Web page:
Economic deposits of microbial methane in Upper Devonian fractured black shales
McIntosh, Jennifer C. 1, Martini, Anna M. 2, Walter, Lynn M. 3, Petsch, Steven T. 4, and Nüsslein, Klaus 5
1Johns Hopkins University, Morton K. Blaustein Department of Earth and Planetary Sciences
2Amherst College, Department of Geology
3University of Michigan, Department of Geological Sciences
4University of Massachusetts-Amherst, Department of Geosciences
5University of Massachusetts-Amherst, Department of Microbiology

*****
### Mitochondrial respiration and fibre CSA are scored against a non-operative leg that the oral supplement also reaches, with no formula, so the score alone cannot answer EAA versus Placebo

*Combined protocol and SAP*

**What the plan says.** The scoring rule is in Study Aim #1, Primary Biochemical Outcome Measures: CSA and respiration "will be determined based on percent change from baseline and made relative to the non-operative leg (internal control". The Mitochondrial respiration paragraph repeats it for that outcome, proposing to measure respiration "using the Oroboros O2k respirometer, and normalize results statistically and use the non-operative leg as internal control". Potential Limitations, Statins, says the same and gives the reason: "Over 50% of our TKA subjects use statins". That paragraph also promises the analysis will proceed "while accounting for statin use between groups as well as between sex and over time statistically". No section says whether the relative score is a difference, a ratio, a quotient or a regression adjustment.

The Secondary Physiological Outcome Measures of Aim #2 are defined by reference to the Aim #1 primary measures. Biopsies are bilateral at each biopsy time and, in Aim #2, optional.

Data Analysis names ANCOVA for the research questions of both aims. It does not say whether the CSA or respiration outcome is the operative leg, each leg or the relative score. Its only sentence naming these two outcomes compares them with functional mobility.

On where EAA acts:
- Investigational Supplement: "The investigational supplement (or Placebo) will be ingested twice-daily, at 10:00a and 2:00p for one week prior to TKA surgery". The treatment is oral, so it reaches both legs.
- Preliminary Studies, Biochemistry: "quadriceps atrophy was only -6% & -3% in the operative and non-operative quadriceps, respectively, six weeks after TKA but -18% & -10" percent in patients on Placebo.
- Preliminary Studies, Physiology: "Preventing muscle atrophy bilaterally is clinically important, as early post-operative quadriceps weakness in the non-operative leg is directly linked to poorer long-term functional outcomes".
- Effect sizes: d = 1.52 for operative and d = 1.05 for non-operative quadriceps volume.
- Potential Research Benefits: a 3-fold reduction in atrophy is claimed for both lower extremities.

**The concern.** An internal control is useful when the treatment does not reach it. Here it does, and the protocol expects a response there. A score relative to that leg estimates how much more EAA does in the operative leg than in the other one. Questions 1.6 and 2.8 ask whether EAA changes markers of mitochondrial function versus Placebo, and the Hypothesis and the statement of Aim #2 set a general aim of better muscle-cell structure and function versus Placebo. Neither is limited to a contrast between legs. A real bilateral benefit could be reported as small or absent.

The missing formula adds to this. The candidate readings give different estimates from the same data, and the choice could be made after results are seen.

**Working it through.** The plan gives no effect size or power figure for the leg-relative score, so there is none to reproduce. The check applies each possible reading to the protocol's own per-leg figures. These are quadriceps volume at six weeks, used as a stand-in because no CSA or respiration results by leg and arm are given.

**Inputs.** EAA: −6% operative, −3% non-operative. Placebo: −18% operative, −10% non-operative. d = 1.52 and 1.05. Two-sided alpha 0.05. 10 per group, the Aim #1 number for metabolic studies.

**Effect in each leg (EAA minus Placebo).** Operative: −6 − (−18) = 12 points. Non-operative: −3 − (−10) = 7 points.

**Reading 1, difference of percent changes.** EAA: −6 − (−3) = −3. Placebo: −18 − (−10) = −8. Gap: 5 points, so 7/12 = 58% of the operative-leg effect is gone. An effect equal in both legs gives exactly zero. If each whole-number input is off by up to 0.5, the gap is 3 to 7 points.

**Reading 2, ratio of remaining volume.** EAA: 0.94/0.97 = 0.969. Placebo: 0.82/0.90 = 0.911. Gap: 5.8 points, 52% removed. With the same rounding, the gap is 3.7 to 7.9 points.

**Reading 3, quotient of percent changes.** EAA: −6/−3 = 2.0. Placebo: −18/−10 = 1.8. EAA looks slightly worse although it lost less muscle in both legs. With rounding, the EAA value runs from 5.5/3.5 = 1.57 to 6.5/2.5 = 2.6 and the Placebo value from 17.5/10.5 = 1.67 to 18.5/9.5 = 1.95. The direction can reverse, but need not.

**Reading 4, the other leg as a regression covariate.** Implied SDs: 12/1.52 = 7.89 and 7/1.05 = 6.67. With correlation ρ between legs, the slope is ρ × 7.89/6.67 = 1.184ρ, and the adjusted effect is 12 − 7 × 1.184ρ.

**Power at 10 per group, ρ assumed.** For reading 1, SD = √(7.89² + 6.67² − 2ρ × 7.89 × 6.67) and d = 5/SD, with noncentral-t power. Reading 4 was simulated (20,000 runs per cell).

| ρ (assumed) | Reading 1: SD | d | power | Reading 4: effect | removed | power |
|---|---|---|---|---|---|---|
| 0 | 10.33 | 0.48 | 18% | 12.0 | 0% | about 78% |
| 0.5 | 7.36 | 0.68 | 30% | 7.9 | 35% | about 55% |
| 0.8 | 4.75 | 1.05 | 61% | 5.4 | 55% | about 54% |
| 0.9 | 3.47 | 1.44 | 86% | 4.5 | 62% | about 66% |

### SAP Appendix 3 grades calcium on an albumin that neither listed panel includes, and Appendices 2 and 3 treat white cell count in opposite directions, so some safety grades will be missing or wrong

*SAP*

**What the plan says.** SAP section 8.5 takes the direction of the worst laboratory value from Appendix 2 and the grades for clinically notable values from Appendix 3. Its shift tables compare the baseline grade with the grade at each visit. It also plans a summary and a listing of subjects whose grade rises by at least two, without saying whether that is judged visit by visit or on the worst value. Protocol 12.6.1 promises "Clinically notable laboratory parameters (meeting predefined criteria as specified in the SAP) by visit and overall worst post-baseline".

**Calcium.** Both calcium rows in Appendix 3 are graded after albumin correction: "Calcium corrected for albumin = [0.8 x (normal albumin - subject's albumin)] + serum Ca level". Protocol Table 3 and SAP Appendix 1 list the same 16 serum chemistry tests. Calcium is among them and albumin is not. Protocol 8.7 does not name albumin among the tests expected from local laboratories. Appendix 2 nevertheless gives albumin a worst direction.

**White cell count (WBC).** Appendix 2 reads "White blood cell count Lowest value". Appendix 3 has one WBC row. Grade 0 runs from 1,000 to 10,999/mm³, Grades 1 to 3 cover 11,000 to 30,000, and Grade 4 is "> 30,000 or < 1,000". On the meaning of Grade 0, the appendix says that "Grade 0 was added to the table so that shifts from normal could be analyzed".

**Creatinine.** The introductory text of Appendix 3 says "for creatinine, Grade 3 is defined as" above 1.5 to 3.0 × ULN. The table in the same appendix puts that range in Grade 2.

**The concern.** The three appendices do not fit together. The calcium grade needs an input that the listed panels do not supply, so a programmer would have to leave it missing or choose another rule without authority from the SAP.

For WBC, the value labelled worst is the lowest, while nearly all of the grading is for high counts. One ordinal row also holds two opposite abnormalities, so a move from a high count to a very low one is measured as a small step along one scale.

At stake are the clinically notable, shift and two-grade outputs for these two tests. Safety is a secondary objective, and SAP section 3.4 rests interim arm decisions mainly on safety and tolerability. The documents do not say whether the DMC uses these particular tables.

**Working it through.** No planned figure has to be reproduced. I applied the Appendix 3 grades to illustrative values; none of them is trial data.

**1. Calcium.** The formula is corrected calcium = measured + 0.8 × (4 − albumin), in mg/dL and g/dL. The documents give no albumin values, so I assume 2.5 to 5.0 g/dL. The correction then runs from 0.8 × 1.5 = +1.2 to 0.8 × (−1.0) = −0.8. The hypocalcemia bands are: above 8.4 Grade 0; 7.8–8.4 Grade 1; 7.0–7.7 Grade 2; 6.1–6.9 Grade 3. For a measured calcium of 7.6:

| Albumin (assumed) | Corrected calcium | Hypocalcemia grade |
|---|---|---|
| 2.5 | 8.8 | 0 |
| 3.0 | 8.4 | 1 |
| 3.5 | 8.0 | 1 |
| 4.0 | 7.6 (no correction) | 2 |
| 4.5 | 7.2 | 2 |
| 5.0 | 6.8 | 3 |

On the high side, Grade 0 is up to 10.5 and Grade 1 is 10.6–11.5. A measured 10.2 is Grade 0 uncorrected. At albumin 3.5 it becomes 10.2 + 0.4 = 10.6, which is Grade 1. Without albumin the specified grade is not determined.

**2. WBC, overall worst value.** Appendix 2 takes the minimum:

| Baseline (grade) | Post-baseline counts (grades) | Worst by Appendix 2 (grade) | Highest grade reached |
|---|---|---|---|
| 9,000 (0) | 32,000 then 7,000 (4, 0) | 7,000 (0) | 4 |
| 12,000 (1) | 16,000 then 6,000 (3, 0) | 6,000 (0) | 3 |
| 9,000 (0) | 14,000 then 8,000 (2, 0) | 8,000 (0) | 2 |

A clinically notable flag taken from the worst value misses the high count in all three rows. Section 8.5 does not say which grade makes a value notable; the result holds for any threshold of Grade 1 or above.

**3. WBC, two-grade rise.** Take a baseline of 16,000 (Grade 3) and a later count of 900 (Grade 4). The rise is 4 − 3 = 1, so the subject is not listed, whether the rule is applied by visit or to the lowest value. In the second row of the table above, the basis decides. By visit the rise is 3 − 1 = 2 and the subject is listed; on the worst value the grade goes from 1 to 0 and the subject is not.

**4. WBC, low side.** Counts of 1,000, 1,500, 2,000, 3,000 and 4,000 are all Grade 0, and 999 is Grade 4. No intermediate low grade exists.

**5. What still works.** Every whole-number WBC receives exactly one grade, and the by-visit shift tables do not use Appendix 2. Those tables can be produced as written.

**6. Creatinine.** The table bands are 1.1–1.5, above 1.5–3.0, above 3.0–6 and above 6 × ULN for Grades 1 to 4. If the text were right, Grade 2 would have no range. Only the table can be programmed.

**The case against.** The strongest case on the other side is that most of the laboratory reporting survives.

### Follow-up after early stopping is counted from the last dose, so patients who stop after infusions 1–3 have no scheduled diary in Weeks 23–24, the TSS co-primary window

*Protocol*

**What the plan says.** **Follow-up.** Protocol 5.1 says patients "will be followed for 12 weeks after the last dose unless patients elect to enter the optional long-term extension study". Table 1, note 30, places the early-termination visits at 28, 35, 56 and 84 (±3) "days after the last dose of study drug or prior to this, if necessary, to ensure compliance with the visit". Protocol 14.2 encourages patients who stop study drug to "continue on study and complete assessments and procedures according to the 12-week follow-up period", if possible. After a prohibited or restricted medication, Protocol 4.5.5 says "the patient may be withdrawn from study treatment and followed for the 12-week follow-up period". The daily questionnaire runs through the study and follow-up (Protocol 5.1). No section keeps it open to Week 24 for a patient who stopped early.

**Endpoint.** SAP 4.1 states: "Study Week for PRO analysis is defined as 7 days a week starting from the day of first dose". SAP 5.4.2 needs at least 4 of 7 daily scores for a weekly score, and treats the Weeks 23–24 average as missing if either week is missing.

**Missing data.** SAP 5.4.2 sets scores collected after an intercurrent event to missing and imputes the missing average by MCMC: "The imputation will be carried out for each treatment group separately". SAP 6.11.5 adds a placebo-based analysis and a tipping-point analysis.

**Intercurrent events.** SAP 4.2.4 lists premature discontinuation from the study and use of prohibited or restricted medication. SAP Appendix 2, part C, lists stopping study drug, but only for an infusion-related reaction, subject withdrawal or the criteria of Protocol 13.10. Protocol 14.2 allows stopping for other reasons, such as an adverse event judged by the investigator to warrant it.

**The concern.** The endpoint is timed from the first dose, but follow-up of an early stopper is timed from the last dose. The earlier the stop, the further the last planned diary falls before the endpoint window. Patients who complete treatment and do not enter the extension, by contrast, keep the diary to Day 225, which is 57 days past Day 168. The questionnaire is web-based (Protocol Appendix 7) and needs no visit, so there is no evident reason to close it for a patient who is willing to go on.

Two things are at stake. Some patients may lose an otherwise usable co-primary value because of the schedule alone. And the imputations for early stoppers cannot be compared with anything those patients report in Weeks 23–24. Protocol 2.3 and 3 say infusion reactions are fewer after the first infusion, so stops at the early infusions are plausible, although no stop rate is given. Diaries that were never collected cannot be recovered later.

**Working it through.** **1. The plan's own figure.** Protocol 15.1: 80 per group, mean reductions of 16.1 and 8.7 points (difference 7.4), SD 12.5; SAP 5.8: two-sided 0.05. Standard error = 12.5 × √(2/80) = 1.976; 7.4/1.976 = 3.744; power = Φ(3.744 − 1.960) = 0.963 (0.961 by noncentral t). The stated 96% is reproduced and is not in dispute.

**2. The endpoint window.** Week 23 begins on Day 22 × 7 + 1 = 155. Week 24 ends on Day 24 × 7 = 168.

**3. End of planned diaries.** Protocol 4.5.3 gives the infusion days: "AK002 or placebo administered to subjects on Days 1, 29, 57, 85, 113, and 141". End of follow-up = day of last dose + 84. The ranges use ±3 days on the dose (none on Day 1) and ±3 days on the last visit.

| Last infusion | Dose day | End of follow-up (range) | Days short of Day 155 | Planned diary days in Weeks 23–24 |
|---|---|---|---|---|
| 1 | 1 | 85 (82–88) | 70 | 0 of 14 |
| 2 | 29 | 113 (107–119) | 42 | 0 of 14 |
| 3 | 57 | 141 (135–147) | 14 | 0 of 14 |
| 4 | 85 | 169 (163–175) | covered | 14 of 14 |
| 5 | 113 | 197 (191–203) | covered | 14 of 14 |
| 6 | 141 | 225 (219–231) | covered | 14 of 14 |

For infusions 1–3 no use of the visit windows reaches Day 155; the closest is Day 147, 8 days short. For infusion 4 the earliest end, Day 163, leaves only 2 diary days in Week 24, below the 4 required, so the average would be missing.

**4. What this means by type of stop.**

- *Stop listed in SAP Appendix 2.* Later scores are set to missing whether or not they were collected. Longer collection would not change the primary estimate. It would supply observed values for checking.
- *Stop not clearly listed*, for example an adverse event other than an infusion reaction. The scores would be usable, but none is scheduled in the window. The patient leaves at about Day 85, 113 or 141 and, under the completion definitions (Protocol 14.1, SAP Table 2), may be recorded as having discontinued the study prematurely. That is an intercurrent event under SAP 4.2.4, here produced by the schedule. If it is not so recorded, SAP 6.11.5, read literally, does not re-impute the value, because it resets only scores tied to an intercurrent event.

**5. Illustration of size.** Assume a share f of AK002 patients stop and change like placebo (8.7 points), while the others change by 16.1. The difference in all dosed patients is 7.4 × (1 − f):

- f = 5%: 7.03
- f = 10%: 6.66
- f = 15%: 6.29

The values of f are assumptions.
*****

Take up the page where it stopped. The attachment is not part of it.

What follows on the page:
Relatively recent microbial activity has generated economic deposits of natural gas within fractured Upper Devonian black shales along the shallow margins of the Michigan and Illinois basins, and potentially within the Appalachian Basin. Meteoric waters recharged regional Silurian-Devonian aquifer systems along the basin margins, during Pleistocene glaciation, and migrated vertically into the overlying organic-rich shales, significantly diluting basinal fluid salinities and creating an environment conducive to microbial methanogenesis. Antrim and New Albany shale formation waters, in the Michigan and Illinois basins, respectively, have positive δ13C values for CO2(g) and dissolved inorganic carbon (DIC, >20‰), and high DIC concentrations (10-70 meq/kg), indicative of methanogenesis. The covariance of δD values for CH4 and H2O indicate methane was generated by CO2 reduction in-situ with dilute fluids and adsorbed onto the organic matrix. Carbon isotope values of CH4 range between suggested field for microbial versus thermogenic gas and in some cases are more positive than basin-centered thermogenic gas plays. Carbon isotope values of ethane and propane increase with decreasing concentration due to microbial oxidation of these thermogenic gas components. Selective enrichment cultures and DNA studies of Antrim Shale fluids show methanogens and acetogens associated with this unique gas resource. The fractured Upper Devonian Ohio Shale in the Appalachian Basin is thermally immature along the western and northern basin margins, and contains up to 11% total organic carbon. It is reasonable to assume that microbial gas has also been generated within the Ohio Shale at shallow depths, given the similar hydrostratigraphy and glacial history.